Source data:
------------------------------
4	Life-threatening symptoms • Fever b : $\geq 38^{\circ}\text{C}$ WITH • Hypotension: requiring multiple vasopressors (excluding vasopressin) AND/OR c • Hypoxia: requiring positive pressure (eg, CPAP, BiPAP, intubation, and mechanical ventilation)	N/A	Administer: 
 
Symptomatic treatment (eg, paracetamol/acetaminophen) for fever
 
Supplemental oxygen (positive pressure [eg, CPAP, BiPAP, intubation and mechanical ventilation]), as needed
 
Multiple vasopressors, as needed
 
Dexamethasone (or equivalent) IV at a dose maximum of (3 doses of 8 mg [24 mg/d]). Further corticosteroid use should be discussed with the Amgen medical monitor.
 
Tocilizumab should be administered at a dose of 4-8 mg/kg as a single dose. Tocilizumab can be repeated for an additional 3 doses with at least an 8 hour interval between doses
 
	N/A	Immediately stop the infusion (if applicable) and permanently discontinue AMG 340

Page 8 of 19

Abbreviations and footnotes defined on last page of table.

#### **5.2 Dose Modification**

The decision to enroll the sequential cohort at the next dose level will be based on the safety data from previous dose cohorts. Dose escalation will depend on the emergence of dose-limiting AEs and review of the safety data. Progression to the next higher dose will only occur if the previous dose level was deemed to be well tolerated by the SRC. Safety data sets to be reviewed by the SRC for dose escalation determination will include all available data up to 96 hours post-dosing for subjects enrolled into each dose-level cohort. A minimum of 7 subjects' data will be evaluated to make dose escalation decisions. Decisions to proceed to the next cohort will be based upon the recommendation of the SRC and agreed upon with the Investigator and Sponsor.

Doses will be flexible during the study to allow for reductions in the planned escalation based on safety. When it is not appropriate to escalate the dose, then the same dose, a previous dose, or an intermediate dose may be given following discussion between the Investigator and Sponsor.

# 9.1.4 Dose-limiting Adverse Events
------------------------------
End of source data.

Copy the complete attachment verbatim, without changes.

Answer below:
4	Life-threatening symptoms • Fever b : $\geq 38^{\circ}\text{C}$ WITH • Hypotension: requiring multiple vasopressors (excluding vasopressin) AND/OR c • Hypoxia: requiring positive pressure (eg, CPAP, BiPAP, intubation, and mechanical ventilation)	N/A	Administer: 
 
Symptomatic treatment (eg, paracetamol/acetaminophen) for fever
 
Supplemental oxygen (positive pressure [eg, CPAP, BiPAP, intubation and mechanical ventilation]), as needed
 
Multiple vasopressors, as needed
 
Dexamethasone (or equivalent) IV at a dose maximum of (3 doses of 8 mg [24 mg/d]). Further corticosteroid use should be discussed with the Amgen medical monitor.
 
Tocilizumab should be administered at a dose of 4-8 mg/kg as a single dose. Tocilizumab can be repeated for an additional 3 doses with at least an 8 hour interval between doses
 
	N/A	Immediately stop the infusion (if applicable) and permanently discontinue AMG 340

Page 8 of 19

Abbreviations and footnotes defined on last page of table.

#### **5.2 Dose Modification**

The decision to enroll the sequential cohort at the next dose level will be based on the safety data from previous dose cohorts. Dose escalation will depend on the emergence of dose-limiting AEs and review of the safety data. Progression to the next higher dose will only occur if the previous dose level was deemed to be well tolerated by the SRC. Safety data sets to be reviewed by the SRC for dose escalation determination will include all available data up to 96 hours post-dosing for subjects enrolled into each dose-level cohort. A minimum of 7 subjects' data will be evaluated to make dose escalation decisions. Decisions to proceed to the next cohort will be based upon the recommendation of the SRC and agreed upon with the Investigator and Sponsor.

Doses will be flexible during the study to allow for reductions in the planned escalation based on safety. When it is not appropriate to escalate the dose, then the same dose, a previous dose, or an intermediate dose may be given following discussion between the Investigator and Sponsor.

# 9.1.4 Dose-limiting Adverse Events